This week, I had the extreme good fortune of spending a few days in a gorgeous hotel on the beach in Cancun, Mexico. The sun was hot, the water a dazzling aqua blue, I was there with my man, and the swim-up bar was OPEN. It was a rare 4-day stretch of bliss.
This morning, as I prepared to leave paradise and my boyfriend behind (he still had a few days left of his conference), I found myself actually feeling sorry for myself. As I walked through the surf one last time, powder-soft sand underfoot, I lamented that I didn’t book my return flight for later in the week. After all, the kids and my clients would have been fine without me for an additional day or two, right?!? WHY OH WHY must I leave so soooooon??? All I could focus on was the injustice of having to leave Fantasy Island by myself for the below- freezing temps of Northeast Ohio.
Time for a metaphorical kick in the butt! For Pete’s sake, why focus on the regret of an early departure when I could be bathing in gratitude for the divine four days I had been given?? I mean REALLY! That sharp shift in perspective improved my mood, my sense of wellbeing, and even my posture, I think. I went from pity party to fiesta in a matter of moments. And it struck me (again) how truly in charge of our own state of mind we are. Our happiness is indeed our own responsibility. For some it comes quite naturally, and for others it is a conscious exercise.
One of the components of mid-life weight control is stress management. Stress lowering techniques help to keep stress hormones from persuading our fat cells to hold on to fat tissue. We all know about the importance of finding healthy ways to wind down (whether we actually do it is another story, of course) – meditate, take baths, do yoga, spend time outdoors, make sure you have enough “me time”, etc. All those things are fantastic, and when done regularly, they will certainly have a positive effect on your stress level.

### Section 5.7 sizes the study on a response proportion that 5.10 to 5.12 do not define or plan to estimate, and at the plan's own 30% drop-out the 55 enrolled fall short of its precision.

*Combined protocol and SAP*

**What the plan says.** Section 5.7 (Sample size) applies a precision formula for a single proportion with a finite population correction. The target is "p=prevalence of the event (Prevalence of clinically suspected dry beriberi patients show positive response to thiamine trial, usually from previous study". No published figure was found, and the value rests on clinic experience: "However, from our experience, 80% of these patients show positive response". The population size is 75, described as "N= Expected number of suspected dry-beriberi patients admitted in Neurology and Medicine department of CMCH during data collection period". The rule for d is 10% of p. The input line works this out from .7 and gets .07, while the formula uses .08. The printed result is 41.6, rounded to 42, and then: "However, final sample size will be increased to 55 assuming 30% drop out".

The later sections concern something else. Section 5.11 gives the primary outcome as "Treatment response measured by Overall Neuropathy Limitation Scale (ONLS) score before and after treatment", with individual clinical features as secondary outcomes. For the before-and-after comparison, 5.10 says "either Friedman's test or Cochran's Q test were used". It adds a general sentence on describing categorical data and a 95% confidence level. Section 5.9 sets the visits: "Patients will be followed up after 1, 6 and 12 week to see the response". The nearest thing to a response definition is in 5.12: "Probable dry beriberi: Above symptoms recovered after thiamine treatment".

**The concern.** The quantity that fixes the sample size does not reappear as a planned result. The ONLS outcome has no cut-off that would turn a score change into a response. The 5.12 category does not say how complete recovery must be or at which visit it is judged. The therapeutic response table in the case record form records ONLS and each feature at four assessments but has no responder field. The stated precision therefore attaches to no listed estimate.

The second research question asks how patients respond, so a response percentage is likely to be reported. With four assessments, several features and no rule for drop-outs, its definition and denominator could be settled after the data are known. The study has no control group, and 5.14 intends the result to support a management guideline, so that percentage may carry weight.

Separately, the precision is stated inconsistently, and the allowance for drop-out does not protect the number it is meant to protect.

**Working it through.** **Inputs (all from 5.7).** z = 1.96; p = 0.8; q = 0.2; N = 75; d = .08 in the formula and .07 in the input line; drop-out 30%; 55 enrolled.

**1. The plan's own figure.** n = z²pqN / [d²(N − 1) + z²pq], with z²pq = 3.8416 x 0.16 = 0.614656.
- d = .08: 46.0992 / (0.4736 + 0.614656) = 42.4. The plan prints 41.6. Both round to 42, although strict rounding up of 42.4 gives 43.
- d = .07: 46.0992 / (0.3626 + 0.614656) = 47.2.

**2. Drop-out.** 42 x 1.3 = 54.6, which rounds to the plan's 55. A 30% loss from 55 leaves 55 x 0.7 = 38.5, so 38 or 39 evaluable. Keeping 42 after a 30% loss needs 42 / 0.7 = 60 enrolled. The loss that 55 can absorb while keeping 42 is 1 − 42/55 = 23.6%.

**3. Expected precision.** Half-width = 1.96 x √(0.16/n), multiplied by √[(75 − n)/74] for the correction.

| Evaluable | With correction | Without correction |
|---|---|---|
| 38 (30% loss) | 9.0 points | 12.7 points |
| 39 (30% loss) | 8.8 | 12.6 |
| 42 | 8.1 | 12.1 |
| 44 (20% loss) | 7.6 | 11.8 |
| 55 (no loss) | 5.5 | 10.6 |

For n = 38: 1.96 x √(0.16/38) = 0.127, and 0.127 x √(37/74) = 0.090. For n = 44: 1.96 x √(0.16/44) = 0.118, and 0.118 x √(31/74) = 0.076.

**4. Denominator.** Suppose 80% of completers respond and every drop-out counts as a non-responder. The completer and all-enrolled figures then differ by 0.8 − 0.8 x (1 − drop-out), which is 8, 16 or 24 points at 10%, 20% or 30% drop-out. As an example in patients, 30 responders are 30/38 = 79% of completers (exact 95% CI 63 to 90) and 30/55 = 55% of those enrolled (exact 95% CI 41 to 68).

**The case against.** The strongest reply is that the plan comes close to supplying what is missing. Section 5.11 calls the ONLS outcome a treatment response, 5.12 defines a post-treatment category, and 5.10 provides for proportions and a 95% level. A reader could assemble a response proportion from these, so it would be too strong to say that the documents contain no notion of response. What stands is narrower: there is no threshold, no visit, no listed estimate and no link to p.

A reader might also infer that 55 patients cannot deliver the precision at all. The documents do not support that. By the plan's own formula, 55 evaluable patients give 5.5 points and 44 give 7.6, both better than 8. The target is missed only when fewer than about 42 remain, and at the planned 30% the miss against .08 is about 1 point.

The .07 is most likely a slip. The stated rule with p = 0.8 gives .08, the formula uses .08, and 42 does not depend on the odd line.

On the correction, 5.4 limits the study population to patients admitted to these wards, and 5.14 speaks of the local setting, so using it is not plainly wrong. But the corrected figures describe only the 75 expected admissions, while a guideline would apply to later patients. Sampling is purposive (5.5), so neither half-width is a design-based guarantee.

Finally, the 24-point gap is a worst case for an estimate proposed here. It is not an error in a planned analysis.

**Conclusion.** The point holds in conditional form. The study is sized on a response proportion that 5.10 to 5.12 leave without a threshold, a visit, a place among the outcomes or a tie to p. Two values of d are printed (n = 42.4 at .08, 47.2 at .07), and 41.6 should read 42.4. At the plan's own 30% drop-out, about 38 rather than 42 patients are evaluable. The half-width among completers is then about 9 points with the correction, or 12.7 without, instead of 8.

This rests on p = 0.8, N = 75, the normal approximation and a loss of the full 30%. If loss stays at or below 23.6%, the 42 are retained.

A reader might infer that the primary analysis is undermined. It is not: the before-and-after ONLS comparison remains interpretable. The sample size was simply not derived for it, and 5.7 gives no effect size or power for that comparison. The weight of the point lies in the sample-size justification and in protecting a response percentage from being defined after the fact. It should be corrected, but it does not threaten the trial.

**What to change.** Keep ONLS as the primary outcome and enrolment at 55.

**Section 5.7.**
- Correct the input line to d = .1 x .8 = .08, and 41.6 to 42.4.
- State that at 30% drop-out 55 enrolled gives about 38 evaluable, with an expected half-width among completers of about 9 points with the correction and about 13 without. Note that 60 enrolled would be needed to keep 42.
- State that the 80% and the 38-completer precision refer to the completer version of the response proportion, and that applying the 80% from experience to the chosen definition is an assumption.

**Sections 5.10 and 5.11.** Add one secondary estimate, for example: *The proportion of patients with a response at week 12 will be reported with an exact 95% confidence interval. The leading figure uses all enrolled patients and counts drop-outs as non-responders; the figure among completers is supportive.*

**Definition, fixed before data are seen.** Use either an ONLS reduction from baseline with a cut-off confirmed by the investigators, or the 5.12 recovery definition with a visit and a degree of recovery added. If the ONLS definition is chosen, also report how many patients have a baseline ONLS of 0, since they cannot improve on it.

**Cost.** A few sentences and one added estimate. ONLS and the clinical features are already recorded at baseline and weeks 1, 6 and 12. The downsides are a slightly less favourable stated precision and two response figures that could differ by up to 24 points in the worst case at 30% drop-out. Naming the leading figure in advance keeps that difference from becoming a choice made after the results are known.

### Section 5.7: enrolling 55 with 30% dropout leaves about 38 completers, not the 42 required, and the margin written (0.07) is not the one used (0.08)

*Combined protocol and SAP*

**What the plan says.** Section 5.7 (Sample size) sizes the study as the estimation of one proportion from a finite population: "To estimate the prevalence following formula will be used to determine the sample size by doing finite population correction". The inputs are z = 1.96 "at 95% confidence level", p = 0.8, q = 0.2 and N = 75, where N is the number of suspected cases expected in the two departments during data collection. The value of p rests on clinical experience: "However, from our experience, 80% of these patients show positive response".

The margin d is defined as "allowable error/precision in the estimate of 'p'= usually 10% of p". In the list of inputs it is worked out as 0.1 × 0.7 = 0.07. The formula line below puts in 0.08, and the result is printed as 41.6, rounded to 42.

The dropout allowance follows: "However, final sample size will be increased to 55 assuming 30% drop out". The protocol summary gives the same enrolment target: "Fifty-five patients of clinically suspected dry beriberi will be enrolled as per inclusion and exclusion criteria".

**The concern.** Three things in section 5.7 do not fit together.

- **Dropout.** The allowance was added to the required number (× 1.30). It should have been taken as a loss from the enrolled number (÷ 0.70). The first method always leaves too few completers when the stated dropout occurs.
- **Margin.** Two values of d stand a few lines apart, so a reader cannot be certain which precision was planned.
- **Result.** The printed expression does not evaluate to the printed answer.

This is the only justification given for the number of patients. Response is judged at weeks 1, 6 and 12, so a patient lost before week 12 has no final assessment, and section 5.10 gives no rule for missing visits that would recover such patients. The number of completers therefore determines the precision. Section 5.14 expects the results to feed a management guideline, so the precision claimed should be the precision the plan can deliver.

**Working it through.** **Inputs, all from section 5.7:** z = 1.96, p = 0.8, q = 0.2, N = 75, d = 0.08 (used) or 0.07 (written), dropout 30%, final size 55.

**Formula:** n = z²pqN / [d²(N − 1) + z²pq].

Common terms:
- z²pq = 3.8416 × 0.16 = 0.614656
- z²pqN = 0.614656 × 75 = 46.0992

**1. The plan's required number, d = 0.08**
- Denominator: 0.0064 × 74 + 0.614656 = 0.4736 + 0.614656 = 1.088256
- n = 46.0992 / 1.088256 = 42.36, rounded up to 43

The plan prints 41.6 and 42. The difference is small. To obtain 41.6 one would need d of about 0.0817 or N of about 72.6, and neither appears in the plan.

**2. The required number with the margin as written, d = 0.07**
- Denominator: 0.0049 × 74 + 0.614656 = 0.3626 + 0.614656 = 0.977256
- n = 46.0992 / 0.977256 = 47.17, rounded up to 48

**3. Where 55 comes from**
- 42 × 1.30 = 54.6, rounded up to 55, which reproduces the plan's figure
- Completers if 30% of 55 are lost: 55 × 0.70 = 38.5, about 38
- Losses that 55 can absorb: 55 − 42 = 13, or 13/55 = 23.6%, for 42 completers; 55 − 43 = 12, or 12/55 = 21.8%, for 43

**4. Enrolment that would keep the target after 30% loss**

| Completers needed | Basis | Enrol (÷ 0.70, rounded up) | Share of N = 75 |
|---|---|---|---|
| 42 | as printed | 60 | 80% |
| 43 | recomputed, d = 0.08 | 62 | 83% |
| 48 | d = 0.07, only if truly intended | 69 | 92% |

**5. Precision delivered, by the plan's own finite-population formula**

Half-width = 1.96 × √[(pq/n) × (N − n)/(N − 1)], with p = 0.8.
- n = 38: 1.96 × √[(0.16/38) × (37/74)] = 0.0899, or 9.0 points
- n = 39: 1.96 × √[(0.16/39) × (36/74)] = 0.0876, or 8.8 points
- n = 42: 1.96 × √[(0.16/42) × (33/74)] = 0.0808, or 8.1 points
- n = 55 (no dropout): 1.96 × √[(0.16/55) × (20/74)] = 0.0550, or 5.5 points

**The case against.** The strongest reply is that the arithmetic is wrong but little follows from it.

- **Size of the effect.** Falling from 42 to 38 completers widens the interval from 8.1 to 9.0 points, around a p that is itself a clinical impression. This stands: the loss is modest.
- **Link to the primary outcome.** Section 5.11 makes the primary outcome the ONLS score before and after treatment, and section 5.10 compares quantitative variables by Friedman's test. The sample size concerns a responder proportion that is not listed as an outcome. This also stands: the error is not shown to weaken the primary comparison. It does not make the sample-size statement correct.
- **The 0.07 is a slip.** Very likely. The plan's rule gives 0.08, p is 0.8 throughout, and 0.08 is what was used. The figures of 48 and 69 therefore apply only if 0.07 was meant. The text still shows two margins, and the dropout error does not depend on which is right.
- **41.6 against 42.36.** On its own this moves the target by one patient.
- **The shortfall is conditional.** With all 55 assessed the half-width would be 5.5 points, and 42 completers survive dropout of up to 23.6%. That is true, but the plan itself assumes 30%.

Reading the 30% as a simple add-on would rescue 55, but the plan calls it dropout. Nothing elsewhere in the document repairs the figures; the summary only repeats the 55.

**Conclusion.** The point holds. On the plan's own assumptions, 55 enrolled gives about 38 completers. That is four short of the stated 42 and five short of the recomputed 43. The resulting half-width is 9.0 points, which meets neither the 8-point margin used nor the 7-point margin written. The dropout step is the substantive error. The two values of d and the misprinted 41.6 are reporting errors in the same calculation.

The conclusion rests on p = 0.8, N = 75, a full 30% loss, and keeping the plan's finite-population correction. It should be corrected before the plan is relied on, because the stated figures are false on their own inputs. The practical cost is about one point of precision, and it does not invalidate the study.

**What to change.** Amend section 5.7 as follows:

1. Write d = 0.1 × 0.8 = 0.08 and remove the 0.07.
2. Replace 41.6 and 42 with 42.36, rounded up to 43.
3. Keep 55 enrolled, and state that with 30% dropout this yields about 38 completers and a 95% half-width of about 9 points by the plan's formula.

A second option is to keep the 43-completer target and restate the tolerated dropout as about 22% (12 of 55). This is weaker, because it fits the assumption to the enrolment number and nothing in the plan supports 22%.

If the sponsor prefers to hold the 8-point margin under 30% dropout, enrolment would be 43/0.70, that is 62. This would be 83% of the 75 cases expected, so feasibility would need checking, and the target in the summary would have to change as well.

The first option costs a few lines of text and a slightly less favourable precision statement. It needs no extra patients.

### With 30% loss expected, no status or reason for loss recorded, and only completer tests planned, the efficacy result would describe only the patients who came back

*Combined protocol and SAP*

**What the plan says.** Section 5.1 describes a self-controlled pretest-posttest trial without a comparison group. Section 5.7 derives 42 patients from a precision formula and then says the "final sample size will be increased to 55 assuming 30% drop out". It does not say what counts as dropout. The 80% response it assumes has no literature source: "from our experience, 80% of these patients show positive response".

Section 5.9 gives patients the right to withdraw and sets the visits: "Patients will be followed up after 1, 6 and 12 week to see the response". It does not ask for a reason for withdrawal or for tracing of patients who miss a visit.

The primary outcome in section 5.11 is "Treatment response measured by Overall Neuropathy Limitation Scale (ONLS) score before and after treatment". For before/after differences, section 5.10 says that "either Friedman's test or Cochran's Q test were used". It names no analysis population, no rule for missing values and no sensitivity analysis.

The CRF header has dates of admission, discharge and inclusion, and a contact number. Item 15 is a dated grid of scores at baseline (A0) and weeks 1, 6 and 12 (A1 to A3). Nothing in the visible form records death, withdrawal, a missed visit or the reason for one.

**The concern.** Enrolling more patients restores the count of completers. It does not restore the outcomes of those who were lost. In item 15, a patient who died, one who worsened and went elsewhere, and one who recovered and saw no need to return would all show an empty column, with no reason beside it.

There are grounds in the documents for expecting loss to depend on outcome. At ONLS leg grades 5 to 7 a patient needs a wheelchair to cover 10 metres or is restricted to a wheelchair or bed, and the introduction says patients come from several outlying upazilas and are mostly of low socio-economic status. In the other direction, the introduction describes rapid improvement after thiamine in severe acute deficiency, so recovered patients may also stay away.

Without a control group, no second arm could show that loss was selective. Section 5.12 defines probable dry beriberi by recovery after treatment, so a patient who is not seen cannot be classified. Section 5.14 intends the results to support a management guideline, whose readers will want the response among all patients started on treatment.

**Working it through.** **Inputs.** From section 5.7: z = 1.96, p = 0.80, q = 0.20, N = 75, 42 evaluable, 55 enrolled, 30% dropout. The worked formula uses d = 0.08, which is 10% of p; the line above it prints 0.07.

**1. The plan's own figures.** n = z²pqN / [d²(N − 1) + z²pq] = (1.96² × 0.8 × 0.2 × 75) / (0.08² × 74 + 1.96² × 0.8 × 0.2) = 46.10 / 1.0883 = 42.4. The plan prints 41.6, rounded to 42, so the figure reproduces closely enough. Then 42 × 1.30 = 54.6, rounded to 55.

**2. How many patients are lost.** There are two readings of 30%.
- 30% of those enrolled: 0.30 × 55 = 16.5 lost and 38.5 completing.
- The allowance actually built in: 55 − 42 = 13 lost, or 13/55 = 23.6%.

But happy is also a decision. I mean, shit happens, but ultimately WE are responsible for our mood and general outlook. It sometimes takes time to identify what (or who) brings us peace, joy and meaning, and what (or who) has the opposite effect. It also may take time to learn to lift ourselves out of a habitual negative mindset. For some of us, happiness requires practice. But it is indeed within our power to create the environment, the relationships, and the experiences that will take us there.
It’s funny to say, but we must put “Happy Making” near the top of our priority lists. I’m not suggesting that we should try to eliminate sadness, anger and frustration from our lives – there is a place for those emotions. For one thing, we need them to help us identify what works for us and what doesn’t. I’m saying that choosing a positive mindset most of the time will benefit your physical and emotional health significantly. It’s a habit that will pay back HUGE dividends for yourself and those around you. And that’s the best stress management I can think of.
I write this on my Southwest flight to Baltimore, where I’ll make the connection to Cleveland. I am alone, missing Mark, and wishing I was sitting with him by the hotel pool … but I am deeply grateful that I was given the experience at all. And I am happy.